How To Read Odds In Sports Betting

Simply put, fractional odds represent the profit you get for every $1 you wager. For example, fractional odds of 7/4 (which is 1.75) represents the profit you get if you wager $1. That means if you put $1 (with odds being 7/4), you will get the total payout of $2.75, where $1.75 (7/4) is profit. For example, if odds on an underdog fighter are +350, that means that you win $350 if you wager $100 ($350 profit on an initial stake of $100, which means that total payout is $450).

In actual fact the margin of victory is irrelevant as the Moneyline requires just one condition be met, a win. There are positives and negatives in the use of all of them. One thing is for sure, if you are going to bet on sport, you will run into one of these odds formats and you NEED to know how to read, understand and eventually capitalise on them.

This is called overround, and it explains why you need to remove the vig from betting lines if you want a more accurate picture of what the oddsmakers expect to happen in the game. Reading odds may be the first part to figure out before you begin sports betting, as they specify the implied probability of an outcome and how much money can be won. Lots of punters like to place odd/even bets because they keep the bettor engaged for the whole game, unlike other betting types such as over/under.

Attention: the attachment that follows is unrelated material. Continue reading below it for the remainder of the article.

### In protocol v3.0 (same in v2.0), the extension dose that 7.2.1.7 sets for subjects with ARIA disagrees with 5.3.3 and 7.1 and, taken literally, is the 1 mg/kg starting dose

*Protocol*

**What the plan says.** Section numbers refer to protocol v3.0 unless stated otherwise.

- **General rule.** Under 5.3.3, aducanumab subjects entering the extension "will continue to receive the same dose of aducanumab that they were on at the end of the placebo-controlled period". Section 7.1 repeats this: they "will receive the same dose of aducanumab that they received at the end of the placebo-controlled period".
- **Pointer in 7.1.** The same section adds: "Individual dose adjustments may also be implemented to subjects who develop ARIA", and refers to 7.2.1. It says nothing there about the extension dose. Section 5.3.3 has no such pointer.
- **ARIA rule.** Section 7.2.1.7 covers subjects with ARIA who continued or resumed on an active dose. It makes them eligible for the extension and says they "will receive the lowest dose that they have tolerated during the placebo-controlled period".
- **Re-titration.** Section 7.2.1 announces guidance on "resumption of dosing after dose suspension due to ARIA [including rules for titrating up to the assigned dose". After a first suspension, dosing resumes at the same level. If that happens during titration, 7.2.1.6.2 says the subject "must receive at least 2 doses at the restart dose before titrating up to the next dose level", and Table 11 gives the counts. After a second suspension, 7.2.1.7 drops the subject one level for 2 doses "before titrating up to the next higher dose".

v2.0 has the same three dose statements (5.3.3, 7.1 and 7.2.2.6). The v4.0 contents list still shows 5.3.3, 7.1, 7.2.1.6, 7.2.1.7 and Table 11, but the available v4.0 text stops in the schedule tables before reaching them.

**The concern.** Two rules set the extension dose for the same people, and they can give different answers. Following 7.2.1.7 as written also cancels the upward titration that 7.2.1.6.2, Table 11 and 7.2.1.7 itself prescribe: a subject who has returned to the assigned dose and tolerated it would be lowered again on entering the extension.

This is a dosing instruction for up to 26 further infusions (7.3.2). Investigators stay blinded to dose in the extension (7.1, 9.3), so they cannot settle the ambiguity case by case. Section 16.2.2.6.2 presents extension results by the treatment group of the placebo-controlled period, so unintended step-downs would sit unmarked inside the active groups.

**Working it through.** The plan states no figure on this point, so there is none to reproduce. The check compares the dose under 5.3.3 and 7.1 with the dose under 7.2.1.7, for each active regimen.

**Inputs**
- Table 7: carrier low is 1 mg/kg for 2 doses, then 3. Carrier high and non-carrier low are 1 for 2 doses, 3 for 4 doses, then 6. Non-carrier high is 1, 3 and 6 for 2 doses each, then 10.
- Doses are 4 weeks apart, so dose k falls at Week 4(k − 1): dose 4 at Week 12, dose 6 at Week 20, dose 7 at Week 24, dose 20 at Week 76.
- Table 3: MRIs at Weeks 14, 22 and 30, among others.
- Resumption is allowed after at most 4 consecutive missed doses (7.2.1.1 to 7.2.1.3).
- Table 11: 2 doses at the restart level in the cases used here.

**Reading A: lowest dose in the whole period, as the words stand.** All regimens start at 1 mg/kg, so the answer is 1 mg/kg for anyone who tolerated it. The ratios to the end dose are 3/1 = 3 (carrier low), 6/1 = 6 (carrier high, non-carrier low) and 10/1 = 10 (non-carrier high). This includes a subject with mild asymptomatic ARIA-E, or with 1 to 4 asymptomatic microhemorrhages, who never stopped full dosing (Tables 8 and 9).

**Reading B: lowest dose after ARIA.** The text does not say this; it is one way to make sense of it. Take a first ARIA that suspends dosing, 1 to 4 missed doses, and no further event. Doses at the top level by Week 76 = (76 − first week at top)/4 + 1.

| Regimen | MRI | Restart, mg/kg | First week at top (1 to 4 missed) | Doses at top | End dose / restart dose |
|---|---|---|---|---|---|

All betting odds are correct at time of publishing and are subject to change. Bet Credits available for use upon settlement of bets to value of qualifying deposit. If you think there is a greater than 40% chance of the outcome happening then you have found yourself a value bet. UNDERSTANDING how odds work is fundamental to being successful at betting on football, horse racing or any sport. To read odds, start by finding 2 numbers separated by a dash. These 2 numbers are the odds, and you can turn them into a fraction to figure out the amount of profit you will make per dollar spent.

Because they won by the spread, I would make $210 ($110 + $100). Try out an online to check your math when you first get started. Soon enough it will be second nature, but for now ask a friend or search for a calculator that fits your betting needs. If you side with Golovkin, the “favorite,” you’ll need to risk more to get the same winnings. If you want to bet your $10 on Alvarez, multiply that sum by the quotient of 11 ÷ 8 (1.375). The number on the left dictates how many times the book expects the relevant outcome to fail; whereas the number on the right tells us how many times the outcome is expected to succeed.

So, the more sportsbooks there are, the more different odds you are likely to encounter for the same sporting event. There are many factors that determine the odds with a particular bookmaker. They could be affected by the profits a sportsbook has made in a certain market.